Sunday, March 23, 2014

A Bright Idea: NYT 3-32-2014

I found Sunday's NYT puzzle by Ian Livengood entitled "A Bright Idea" a good challenge.  Within the theme, there is a hidden message that spells out "AHA MOMENT", which is an aptly meta-level comment on the puzzle, and the psychology of puzzle-solving.

Researchers on problem solving have delineated a special kind of  problem solving in contrast to the normal step-by-step iterative sort: insight-based. Bill Batchelder recently wrote an academic article bemoaning the state of cognitive theory on insight-based problems, and included 19 of these any puzzle solver will get a kick out of if they haven't seen them already.  This includes the legendary 9-dots problem that makes you think 'outside the box'.

 Normal "problems" you solve are often just daily chores or tasks.  The act of solving an entire crossword is a normal problem; you have a general strategy which you execute, piece-by-piece, until you succeed. Both of these are usually well-defined problems in that they have a clear end-state (as opposed to ill-defined problems, which are much harder and include so-called 'black swans' problems).   But insight problems tend not to be solved the way non-insight problems are.  Insight problems are characterized by the so-called "AHA Moment" (which is now part of the scientific terminology).

The basic theory of insight problems handed down from Gestalt psychologists from the middle of the last century suggests that you can't deliberately solve them.  You can work on them over time, and you don't feel like you have made any progress, even up until immediately before you get the answer.  Then, AHA, the answer comes.  This is the essence of solving individual answers of crossword puzzles.  When a clue is easy, you see it immediately.  When it is difficult, you search and search, never getting any closer, until AHA, the answer is there and it seems obvious in retrospect.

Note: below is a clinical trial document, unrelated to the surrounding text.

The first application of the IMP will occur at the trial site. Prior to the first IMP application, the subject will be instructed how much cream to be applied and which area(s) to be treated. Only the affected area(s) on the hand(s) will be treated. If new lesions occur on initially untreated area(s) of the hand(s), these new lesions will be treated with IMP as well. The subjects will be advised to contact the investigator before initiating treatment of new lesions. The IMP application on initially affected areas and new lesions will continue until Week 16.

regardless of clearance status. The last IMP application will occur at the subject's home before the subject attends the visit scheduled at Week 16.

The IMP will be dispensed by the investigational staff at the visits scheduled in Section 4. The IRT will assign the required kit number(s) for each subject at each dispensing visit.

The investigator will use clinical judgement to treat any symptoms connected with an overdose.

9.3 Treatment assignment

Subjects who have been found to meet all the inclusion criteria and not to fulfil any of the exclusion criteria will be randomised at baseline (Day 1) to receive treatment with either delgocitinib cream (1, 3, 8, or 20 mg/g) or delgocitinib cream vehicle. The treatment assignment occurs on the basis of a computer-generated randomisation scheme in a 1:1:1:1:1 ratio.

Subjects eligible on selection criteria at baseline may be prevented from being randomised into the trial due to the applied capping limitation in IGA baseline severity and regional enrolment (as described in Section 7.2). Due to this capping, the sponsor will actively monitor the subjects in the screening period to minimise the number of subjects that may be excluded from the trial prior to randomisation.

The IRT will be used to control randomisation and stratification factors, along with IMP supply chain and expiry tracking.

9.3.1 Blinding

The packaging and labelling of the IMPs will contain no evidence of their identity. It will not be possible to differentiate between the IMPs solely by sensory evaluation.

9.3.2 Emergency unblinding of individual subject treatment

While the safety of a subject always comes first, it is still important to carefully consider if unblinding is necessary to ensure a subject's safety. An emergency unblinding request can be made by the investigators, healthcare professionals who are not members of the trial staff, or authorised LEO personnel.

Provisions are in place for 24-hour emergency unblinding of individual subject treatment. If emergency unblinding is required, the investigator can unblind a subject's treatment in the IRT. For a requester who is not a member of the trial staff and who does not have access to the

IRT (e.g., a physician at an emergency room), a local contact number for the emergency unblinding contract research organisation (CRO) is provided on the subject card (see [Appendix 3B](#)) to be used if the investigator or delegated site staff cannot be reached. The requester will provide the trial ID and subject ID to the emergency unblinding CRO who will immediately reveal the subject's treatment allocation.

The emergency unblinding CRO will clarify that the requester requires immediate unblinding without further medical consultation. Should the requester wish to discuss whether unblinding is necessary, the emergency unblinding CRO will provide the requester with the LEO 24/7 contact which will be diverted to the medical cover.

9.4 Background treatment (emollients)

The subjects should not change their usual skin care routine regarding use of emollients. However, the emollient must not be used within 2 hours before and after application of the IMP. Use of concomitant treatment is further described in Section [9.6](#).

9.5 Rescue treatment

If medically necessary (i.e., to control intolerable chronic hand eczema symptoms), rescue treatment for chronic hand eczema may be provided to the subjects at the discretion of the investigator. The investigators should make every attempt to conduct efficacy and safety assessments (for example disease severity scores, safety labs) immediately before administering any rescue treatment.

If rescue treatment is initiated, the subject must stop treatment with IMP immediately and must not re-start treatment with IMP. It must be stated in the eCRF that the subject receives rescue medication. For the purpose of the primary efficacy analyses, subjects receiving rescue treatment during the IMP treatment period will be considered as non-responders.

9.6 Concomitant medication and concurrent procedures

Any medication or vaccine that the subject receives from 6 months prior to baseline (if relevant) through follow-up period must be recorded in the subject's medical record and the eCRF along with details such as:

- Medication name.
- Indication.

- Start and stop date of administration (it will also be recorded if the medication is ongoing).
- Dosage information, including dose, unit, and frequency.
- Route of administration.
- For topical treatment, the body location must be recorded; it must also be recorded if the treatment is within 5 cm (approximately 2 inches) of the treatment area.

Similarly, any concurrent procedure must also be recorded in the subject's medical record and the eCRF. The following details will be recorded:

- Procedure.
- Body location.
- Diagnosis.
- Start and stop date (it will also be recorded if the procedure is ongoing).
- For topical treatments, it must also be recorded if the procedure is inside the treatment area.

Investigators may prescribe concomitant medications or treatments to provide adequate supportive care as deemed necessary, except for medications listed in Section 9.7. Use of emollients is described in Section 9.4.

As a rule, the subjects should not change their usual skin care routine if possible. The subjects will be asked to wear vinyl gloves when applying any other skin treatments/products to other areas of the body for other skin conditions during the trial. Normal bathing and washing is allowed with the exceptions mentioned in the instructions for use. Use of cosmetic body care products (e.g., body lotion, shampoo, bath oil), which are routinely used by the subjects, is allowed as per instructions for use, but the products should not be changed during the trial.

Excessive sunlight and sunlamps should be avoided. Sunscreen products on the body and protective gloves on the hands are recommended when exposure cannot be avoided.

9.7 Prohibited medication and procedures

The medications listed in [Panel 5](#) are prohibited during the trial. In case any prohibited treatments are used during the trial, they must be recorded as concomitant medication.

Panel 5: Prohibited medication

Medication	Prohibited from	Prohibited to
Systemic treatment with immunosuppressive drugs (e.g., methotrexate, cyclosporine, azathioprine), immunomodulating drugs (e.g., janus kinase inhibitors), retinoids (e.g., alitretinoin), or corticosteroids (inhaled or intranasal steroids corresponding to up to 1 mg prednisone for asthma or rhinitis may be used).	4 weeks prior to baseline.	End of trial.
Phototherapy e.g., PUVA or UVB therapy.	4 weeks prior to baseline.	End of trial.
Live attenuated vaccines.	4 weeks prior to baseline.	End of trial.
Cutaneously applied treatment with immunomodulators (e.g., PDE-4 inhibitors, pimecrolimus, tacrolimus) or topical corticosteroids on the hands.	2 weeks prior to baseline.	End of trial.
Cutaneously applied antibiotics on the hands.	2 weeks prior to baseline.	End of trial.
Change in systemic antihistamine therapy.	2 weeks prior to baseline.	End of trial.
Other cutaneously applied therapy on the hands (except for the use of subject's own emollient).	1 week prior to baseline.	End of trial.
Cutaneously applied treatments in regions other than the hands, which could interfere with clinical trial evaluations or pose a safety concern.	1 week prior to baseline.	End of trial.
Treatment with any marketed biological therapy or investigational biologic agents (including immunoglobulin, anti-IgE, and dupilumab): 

Theories  of how to solve insight problems  provide no help for speed-solvers.  The best science has come up with is "Incubate". If you try thinking about something else, take a nap, come back a day later, often you will solve the problem immediately.  Segal showed that incubation of 4-12 minutes improved solutions to insight problems.  So, it might be worthwhile to put the puzzle down, or at least work on some other part of the grid, returning five minutes later.  Of course, the top solvers will have solved 2-3 additional puzzles by then, but maybe those folks don't easily get stuck.

The other thing about crosswords is that because they combine insight and step-based problems, a difficult insight problem adapts as the puzzle gets solved, and becomes easier as more letters are provided.  This makes it easier to access via the letter-clue route, making it more like a non-insight problem.

In terms of A Bright Idea, I experienced several insight problems. For example:

25D Part of a moving line  _ _ _

This one was tough for me; I first thought of CONGA (doesn't fit), which threw me off on 22A Venemous Tree Dweller (which I mistakenly answered SAMBA  instead of MAMBA).  A moving line could be a line outside a concert or ballgame, and once I got _ A N, MAN and FAN seemed possible, but not very good.  Even when I had _AN, the correct answer never came to me, and I got it by figuring out the crossing V; of course VAN makes sense; a moving line also refers to an outfit like Hertz or UHaul. BAH.

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